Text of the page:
50th P-8A Poseidon

The U.S. Navy accepted its 50th P-8A Poseidon (P-8A) aircraft at the Naval Air Station (NAS) Jacksonville, Florida on January 5, 2017. The Navy’s Poseidon is replacing the legacy P-3 Orion and will improve an operator’s ability to efficiently conduct anti-submarine warfare; anti-surface warfare; and intelligence, surveillance, and reconnaissance missions. The P-8A program of record calls for a total requirement for 117 of the 737-based anti-submarine warfare jets.

Navy partnership hits milestone, 50th P-8A delivered
Navy partnership hits milestone, 50th P-8A delivered

«I’d like to formally thank the team, including PMA-290, Boeing and our entire P-8A industry team, as we deliver the 50th P-8A Poseidon early and under budget», said Captain Tony Rossi, the Navy’s program manager for Maritime Patrol and Reconnaissance Aircraft. «This milestone demonstrates outstanding work ethic, professionalism and dedication to the fleet».

«The P-8A is special», added Rossi. «This is the first time a Navy combat aircraft was built from the ground up on a commercial production line. We’ve leveraged commercial expertise and experience, and a highly reliable airframe, the 737, which has reduced production time and overall production costs». Since the initial contract award, the program has reduced P-8 costs by more than 30 percent and has saved the U.S. Navy more than $2.1 Billion.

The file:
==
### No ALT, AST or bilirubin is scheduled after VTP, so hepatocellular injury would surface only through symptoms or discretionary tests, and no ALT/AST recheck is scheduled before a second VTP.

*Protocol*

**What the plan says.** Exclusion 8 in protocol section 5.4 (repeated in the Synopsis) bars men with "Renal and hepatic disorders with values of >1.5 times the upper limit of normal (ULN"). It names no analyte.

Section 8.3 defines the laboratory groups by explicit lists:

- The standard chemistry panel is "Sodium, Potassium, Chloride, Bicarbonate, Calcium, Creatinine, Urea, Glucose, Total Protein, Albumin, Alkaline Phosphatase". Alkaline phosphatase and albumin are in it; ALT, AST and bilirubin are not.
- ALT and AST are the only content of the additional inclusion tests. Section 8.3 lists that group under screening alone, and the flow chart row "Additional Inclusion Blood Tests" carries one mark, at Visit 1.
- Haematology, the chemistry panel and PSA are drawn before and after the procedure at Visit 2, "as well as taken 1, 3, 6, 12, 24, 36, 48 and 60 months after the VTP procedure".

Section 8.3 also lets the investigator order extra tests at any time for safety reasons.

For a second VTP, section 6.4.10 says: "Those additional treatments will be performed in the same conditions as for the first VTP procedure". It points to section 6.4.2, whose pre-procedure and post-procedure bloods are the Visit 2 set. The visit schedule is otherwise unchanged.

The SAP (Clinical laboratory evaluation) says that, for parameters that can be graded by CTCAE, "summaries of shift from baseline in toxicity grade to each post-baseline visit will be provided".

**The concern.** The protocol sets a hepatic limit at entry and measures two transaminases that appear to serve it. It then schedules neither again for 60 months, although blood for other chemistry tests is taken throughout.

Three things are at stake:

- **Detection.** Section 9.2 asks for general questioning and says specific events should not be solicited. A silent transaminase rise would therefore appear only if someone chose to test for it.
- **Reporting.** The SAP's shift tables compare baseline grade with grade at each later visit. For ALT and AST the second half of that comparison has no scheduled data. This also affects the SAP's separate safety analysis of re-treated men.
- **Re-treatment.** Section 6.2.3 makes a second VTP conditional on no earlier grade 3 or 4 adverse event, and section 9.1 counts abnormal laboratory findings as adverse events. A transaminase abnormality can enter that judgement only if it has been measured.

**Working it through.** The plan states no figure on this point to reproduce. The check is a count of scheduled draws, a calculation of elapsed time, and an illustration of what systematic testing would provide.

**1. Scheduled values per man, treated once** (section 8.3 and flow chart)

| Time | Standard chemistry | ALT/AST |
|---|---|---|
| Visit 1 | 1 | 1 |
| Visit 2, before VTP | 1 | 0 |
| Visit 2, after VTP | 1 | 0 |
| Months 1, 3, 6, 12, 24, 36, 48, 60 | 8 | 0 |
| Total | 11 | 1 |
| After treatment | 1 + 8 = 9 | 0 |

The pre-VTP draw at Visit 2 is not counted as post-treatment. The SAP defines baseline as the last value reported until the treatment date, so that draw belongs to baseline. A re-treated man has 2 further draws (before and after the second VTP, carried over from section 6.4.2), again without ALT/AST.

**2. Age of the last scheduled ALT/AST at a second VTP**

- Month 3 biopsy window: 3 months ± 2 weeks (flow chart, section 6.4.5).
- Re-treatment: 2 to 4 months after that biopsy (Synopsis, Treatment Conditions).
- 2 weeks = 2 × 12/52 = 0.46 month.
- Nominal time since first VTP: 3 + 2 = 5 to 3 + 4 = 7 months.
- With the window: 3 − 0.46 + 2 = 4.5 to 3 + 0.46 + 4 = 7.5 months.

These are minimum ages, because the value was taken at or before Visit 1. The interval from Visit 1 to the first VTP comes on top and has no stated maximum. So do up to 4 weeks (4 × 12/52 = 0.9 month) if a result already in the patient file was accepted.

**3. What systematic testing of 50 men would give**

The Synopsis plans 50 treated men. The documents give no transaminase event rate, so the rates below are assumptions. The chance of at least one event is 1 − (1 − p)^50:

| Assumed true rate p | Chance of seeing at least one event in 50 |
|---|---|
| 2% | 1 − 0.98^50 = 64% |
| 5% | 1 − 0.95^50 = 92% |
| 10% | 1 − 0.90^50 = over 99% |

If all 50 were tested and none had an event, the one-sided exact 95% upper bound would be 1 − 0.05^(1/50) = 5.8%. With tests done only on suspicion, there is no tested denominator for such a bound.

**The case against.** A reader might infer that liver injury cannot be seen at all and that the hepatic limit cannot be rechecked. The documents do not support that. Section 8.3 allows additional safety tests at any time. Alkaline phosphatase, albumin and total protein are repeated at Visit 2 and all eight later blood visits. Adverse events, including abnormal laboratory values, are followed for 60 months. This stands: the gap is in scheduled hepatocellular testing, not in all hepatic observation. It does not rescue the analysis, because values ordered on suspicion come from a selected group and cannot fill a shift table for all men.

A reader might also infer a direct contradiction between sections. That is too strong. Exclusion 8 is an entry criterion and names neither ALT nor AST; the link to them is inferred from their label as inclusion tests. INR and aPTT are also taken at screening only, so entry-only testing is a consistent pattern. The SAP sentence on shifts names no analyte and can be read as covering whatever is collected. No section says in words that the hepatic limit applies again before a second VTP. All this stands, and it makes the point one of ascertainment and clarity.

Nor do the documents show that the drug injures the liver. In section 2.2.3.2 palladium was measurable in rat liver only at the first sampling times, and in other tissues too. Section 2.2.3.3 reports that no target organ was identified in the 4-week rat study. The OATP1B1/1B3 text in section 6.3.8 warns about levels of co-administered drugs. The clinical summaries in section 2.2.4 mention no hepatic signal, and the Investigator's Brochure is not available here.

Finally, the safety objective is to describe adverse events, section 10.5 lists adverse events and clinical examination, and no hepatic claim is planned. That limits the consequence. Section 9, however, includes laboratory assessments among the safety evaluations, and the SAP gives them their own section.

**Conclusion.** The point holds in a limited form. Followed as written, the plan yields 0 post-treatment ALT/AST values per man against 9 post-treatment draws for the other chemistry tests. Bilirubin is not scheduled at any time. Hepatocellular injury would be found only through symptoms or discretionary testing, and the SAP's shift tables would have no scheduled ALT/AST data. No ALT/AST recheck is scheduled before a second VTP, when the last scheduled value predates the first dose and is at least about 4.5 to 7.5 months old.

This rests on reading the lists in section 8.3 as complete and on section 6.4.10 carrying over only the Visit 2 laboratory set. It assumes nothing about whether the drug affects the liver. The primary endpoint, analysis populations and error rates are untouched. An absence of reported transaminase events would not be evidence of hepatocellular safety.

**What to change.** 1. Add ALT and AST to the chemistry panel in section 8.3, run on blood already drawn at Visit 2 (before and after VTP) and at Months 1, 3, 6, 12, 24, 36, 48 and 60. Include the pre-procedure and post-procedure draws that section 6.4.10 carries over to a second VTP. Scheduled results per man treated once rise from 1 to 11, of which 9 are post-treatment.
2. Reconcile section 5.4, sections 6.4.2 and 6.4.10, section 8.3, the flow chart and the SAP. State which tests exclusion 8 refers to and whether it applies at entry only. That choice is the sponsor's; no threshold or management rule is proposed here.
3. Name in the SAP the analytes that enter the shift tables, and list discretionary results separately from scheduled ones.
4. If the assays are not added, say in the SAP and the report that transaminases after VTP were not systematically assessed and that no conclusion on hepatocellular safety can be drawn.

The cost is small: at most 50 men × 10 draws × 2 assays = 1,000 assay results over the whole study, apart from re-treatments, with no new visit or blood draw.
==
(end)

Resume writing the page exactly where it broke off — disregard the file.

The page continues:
«Together, we and our industry partners are transforming today’s maritime patrol and reconnaissance force for the evolving threats and diverse mission requirements», he said. «This replacement for the P-3C builds on lessons-learned, while enhancing those capabilities with unique features, such as an electro-optical/infrared (EO/IR) sensor turret and increased acoustic processing capability with 64 passive sonobuoys, 32 multistatic sonobuoys and concurrent passive and active processing».

The fleet’s transformation from the legacy P-3C to the P-8A is expected to be completed by Fiscal Year 2019.

As of April 2016, all six active and one fleet replacement squadron at NAS Jacksonville have completed their fleet transition training from the P-3C to the P-8A and the first west coast P-8A squadron, VP-4, has relocated its home port from Kaneohe Bay, Hawaii to NAS Whidbey Island, Washington. All squadrons will complete transition training by Fiscal Year 2019.


Technical Specifications

Wing Span 123.6 feet/37.64 m
Height 42.1 feet/12.83 m
Length 129.5 feet/39.47 m
Propulsion 2 × CFM56-7B engines
27,000 lbs/12,237 kgf/120 kN thrust
Speed 490 knots/564 mph/908 km/h
Range 1,200 NM/1,381 miles/2,222 km with 4 hours on station
Ceiling 41,000 feet/12,496 m
Crew 9
Maximum Take-Off Gross Weight 189,200 lbs/85,820 kg


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